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Egg freezing was initially introduced as a fertility preservation measure in women without a male partner who were about to undergo gonadotoxic treatments. The use of oocyte cryopreservation for social reasons has been an increasingly popular strategy for women to preserve their fertility potential, a term most referred to as ‘social egg freezing’ (SEF). As well as for career progression or waiting until they are financially more secure, some women may be single, or may decide to egg freeze to relieve pressure on a relationship, until they decide they are ready to have children with their partner. Upon introduction, success rates with SEF were low due to poor oocyte survival rates. With the advent of oocyte vitrification techniques, assisted reproductive technology (ART) procedures using frozen oocytes have shown a similar live birth rate (LBR) to those using fresh oocytes. Due to this growing evidence for the efficacy of egg freezing, both the European Society for Human Reproduction and Embryology (ESHRE) and the American Society for Reproductive Medicine (ASRM) changed their stances and no longer consider oocyte freezing to be an experimental technique.
Women have healthy babies in their 40s and the number presenting to antenatal services is increasing steadily. The statistics around maternal morbidity in the 40s are troubling. The number of women who are trying to conceive in their 40s and ask for help has also been increasing. What is possible today is significantly better than 15 years ago.
We have brought together a stellar group of international experts who diligently describe the best current evidence and their practice of treating women 40 and over who are trying to conceive. The table of contents includes chapters on demographic trends, contemporary insights from reproductive biology, optimal patient management, and support systems using patient experience architecture. Additional chapters include best practices in nutritional and preconceptual counseling, the most successful ART protocols and strategies as well as the most recent data on egg donation using fresh and frozen oocytes. Also included are chapters addressing optimal management of each stage of pregnancy, neonatal and long-term outcomes of children, ways to optimize these outcomes, and a discussion about the ethics of reproduction and fertility treatment in the 40 plus group. Rounding this off are sections on the discussion of emerging new reproductive technologies, rethinking and redefining family planning, or “fertility planning” for the twenty-first century including the most recent data on ovarian reserve assessment.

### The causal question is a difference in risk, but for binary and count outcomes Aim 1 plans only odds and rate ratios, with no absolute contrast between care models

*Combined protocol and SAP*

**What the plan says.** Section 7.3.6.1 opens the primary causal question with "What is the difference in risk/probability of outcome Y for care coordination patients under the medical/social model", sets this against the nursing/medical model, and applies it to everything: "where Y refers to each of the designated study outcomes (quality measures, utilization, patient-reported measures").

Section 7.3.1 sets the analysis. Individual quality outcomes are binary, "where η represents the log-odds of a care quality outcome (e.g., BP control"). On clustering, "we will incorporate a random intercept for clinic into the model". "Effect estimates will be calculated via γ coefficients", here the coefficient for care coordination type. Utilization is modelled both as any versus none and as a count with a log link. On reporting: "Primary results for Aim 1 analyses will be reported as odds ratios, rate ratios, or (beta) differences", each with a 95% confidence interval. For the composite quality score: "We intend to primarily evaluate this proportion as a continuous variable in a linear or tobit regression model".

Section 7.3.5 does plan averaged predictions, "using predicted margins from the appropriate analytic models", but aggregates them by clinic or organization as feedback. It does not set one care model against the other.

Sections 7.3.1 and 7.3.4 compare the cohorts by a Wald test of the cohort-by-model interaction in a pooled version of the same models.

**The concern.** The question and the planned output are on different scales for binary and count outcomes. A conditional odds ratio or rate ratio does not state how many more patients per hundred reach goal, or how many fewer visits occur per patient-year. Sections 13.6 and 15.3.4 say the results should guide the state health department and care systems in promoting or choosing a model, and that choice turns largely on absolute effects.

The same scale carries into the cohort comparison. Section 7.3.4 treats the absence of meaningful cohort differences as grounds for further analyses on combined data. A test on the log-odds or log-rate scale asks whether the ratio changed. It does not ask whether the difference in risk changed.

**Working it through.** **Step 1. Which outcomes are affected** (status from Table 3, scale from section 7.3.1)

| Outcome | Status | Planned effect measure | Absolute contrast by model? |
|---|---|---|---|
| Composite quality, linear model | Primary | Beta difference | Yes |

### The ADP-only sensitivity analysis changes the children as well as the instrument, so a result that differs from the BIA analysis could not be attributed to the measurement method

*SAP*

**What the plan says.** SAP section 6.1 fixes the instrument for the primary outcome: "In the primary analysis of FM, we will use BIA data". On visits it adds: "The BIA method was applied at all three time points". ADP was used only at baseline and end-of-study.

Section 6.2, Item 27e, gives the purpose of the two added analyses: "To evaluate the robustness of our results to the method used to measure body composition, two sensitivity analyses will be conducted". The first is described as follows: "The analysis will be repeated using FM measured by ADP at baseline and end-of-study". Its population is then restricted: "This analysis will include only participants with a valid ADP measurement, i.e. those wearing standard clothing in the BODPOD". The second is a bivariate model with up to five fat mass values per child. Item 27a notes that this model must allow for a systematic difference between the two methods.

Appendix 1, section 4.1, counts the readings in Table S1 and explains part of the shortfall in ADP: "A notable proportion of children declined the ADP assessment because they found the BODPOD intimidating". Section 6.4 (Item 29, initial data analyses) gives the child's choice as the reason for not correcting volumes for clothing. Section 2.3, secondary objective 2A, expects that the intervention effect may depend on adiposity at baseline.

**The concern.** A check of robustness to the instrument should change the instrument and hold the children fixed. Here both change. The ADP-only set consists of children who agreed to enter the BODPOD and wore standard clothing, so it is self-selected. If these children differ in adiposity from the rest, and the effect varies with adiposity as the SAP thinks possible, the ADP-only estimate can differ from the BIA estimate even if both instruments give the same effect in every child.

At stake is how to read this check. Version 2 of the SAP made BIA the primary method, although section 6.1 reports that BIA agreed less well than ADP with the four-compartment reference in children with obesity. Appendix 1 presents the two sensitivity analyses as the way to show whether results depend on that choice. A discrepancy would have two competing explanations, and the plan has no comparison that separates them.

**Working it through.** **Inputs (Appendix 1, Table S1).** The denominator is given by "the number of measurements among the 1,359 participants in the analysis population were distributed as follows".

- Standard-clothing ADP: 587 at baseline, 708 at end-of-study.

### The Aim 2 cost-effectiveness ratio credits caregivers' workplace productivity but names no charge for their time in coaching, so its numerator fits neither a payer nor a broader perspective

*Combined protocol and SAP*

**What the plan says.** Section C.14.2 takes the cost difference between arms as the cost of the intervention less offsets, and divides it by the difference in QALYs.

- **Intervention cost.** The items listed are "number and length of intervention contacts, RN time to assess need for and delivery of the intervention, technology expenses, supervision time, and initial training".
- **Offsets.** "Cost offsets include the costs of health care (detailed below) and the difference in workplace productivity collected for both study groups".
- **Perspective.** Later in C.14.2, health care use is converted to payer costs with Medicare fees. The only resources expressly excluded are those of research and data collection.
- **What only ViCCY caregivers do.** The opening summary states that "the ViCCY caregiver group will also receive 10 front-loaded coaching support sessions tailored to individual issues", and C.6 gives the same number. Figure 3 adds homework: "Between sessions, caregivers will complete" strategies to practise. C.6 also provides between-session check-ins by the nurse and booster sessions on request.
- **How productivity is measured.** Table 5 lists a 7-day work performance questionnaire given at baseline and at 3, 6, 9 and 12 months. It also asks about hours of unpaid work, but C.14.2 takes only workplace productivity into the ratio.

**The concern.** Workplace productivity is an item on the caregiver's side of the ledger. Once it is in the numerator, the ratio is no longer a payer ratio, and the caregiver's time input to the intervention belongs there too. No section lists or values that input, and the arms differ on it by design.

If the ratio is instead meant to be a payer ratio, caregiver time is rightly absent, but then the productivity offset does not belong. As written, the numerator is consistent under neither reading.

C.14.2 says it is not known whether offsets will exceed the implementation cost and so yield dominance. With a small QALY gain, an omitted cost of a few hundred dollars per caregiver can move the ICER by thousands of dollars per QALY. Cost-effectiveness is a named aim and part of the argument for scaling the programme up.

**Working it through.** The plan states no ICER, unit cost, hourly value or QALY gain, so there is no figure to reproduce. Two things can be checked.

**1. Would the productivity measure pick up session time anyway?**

This chapter explores new technologies for overcoming the problem of deteriorating oocyte-quality with age. It includes brief discussions of the following: mitochondrial replacement therapy, cytoplasmic transfer, autologous germline mitochondrial energy transfer (AUGMENT), maternal spindle transfer (MTS), in vitro activation of dormant follicles, autologous activated platelet-rich plasma injections (PRP), in vitro gametogenesis, induced pluripotent stem cells (iPSCs), aneuploidy correction through gene-editing and artificial ovaries. Clinicians should exercise extreme caution in managing patient expectations regarding these novel technologies. While clinical application of stem cell technology for maternal age-related infertility does seem likely at some point in the future, the timeline remains uncertain.